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Clinical Trials  |   August 2014
The Effect of Photocoagulation in Ischemic Areas to Prevent Recurrence of Diabetic Macular Edema After Intravitreal Bevacizumab Injection
Author Notes
  • Department of Ophthalmology, Faculty of Medical Sciences, University of Fukui, Fukui, Japan 
  • Correspondence: Yoshihiro Takamura, Department of Ophthalmology, Faculty of Medical Sciences, University of Fukui, Eiheiji-cho, Yoshida-gun, Fukui-ken, 910-1193, Japan; ytakamura@hotmail.com
Investigative Ophthalmology & Visual Science August 2014, Vol.55, 4741-4746. doi:10.1167/iovs.14-14682
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      Yoshihiro Takamura, Takeshi Tomomatsu, Takehiro Matsumura, Shogo Arimura, Makoto Gozawa, Yuji Takihara, Masaru Inatani; The Effect of Photocoagulation in Ischemic Areas to Prevent Recurrence of Diabetic Macular Edema After Intravitreal Bevacizumab Injection. Invest. Ophthalmol. Vis. Sci. 2014;55(8):4741-4746. doi: 10.1167/iovs.14-14682.

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      © ARVO (1962-2015); The Authors (2016-present)

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Abstract

Purpose.: This study aimed to investigate whether targeted retinal photocoagulation (TRP) for nonperfused areas (NPAs) could have a preventive effect on the recurrence of diabetic macular edema (DME) after intravitreal injection of bevacizumab (IVB).

Methods.: Eyes in the IVB group received 1.25 mg IVB, and eyes in the IVB+TRP group received 1.25 mg IVB combined with TRP of NPAs. Two weeks before IVB administration, grid/focal photocoagulation (PC) had been performed in both groups. After IVB treatment, the best corrected visual acuity (BCVA) and central retinal thickness (CRT), determined by optical coherence tomography, were measured every month for 6 months.

Results.: Fifty-two patients with DME were enrolled and randomized to an IVB group (n = 26) and an IVB+TRP group (n = 26). After IVB, the CRT decreased temporally, and the CRT significantly increased at 2 months and thereafter in the IVB group but did not increase significantly in the IVB+TRP group. Maximum increase in CRT after IVB was significantly correlated with the width of NPAs in the IVB group (P = 0.0368), but not in the IVB+TRP group. Best corrected visual acuity in the IVB+TRP group was significantly better than that in the IVB group 5 and 6 months after treatment (P < 0.05).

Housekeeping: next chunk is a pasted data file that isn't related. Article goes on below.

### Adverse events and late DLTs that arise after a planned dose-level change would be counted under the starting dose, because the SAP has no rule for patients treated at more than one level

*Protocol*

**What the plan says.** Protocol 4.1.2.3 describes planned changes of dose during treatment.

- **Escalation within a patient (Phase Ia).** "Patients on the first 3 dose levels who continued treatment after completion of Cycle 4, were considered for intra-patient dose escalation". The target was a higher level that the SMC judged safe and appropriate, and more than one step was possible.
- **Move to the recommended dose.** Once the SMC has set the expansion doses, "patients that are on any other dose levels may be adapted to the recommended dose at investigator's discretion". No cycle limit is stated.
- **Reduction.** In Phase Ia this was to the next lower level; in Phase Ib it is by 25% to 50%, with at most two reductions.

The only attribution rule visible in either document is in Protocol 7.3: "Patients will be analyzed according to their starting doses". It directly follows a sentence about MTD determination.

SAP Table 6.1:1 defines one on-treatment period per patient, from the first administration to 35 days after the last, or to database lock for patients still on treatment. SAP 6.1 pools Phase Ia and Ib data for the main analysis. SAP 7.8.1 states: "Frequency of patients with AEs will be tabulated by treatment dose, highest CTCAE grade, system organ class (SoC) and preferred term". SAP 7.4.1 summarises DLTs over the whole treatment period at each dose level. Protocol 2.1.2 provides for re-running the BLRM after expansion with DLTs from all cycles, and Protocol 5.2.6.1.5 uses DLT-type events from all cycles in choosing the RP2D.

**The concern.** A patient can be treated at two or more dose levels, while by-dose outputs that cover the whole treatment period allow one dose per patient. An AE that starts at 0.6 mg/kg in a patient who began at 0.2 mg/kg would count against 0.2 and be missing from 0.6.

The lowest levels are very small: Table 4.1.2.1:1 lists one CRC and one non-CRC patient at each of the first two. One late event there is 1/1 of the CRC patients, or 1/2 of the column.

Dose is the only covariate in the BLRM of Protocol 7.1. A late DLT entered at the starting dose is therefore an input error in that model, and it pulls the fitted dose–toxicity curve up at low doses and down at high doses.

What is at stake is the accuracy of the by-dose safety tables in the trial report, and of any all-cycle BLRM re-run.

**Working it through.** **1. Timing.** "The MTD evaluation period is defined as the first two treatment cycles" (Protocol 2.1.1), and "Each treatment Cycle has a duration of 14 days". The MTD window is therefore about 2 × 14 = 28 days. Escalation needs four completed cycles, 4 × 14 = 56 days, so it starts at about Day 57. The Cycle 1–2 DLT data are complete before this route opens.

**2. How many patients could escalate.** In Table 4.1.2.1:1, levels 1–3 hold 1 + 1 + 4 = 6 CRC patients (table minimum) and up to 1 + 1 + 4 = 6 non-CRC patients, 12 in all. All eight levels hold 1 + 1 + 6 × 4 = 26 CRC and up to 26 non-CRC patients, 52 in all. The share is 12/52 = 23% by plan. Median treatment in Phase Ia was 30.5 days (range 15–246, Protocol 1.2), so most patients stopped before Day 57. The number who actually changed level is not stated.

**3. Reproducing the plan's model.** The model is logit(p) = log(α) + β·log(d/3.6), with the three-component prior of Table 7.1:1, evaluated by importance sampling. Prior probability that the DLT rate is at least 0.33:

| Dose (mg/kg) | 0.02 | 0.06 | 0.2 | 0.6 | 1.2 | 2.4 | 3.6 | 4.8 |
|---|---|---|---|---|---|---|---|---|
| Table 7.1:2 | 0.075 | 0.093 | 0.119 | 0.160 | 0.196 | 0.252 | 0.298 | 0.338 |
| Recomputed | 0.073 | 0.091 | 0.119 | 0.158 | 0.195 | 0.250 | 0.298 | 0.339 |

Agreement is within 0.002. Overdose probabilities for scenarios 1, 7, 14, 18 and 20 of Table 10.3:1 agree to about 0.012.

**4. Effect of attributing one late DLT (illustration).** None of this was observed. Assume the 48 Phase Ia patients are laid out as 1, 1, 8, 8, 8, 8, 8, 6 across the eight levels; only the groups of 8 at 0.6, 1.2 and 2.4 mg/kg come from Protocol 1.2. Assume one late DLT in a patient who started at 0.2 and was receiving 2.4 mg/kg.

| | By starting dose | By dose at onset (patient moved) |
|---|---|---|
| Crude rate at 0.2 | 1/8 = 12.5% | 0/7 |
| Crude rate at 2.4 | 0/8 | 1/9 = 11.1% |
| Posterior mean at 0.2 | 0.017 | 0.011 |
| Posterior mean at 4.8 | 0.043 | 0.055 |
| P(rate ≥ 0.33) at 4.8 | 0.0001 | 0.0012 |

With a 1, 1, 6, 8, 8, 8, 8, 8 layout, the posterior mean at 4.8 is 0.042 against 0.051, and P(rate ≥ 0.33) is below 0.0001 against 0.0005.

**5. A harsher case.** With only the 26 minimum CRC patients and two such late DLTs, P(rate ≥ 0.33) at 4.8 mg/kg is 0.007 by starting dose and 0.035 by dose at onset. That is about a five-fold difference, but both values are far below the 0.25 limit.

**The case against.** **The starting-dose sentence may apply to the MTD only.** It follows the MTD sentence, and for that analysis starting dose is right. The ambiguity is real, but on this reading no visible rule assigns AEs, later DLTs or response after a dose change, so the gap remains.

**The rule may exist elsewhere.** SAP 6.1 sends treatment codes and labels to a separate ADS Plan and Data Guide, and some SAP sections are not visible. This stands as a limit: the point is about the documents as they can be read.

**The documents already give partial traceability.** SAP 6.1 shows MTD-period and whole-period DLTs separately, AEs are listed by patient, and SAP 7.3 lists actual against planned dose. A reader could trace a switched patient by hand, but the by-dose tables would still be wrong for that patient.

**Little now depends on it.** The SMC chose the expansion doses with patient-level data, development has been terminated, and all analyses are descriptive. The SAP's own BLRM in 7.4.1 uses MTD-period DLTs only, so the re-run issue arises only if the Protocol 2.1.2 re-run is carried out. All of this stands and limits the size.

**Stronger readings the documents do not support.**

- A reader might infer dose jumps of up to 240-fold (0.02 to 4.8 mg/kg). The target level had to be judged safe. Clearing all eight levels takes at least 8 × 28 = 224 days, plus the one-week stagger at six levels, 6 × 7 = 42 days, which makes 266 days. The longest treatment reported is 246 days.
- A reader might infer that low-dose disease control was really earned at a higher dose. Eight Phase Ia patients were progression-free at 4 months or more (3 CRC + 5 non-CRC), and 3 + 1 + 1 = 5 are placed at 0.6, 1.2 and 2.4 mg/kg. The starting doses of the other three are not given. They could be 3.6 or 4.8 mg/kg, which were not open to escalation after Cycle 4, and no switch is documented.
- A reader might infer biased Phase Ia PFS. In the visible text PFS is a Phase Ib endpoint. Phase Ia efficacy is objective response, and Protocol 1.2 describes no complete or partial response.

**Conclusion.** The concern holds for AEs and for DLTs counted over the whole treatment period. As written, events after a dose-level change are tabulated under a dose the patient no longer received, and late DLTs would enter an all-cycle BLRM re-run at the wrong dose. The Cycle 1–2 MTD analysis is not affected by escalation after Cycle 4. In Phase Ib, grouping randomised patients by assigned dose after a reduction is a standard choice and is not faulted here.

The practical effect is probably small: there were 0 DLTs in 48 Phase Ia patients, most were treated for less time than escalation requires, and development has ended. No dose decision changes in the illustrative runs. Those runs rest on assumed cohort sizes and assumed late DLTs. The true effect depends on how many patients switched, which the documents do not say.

Conclusions.: Targeted retinal photocoagulation for NPAs was effective to maintain the reduced CRT after grid/focal PC and IVB for patients with DME. These results suggest that retinal ischemia is associated with the pathogenesis of recurrence of DME after IVB. ( www.umin.ac.jp/ctr number, UMIN000007566.)

Introduction
Diabetic macular edema (DME) is the most common cause of visual impairment in patients with diabetes. Focal laser therapy is currently the standard treatment, but diffuse DME does not respond well to grid lasers. 1 The limited results obtained using grid/focal photocoagulation (PC) have prompted interest in other alternative or adjunct treatments for DME, including anti-vascular endothelial growth factor (VEGF) therapy 24 and steroids, 57 either alone or in combination with laser treatment. 810  
A potent activator of angiogenesis, VEGF enhances collateral vessel formation and increases the permeability of the microvasculature. 11 A marked increase in VEGF expression has been found in the vitreous and aqueous fluids in patients with proliferative diabetic retinopathy (PDR) and DME. 1214 Recent prospective, randomized studies have demonstrated the efficacy of intravitreal injections of anti-VEGF drugs 4,810 in reducing retinal thickness and improving visual acuity. 
Although the use of anti-VEGF drugs is increasingly prevalent, the therapeutic effect seems to be transient, and retinal neovascularization and macular swelling tend to recur after a single injection of anti-VEGF drugs. 15 Thus frequent intravitreal injections of anti-VEGF drugs are required to control macular edema, which then raises the possibility of adverse events such as endophthalmitis and retinal detachment. Therefore it is clinically important to find techniques to reduce the recurrence of DME after intravitreal injection of anti-VEGF drugs to avoid the need for repeated injections. 
Vascular endothelial growth factor is generally recognized to be released from hypoxic or ischemic retinas. Recently, the significant association between the degree of DME and width of nonperfused areas (NPAs) indicates that retinal ischemia is associated with the pathogenesis of DME. 16 Although panretinal photocoagulation (PRP) is the gold standard as a treatment for widely spread NPAs implying severe retinal ischemia, 17 the side effects of PRP treatment include permanent retinal scarring, resulting in scotomas and decreased peripheral night vision. 18 Recently, targeted retinal photocoagulation (TRP) has been designed to treat areas of retinal capillary NPAs and intermediate retinal ischemic zones in PDR; this may spare better-perfused tissue from laser-induced tissue scarring. 19 Against this background, we designed this randomized clinical trial to determine the effect of peripheral TRP for NPAs on the recurrence of DME after intravitreal injection of bevacizumab (IVB). 
Patients and Methods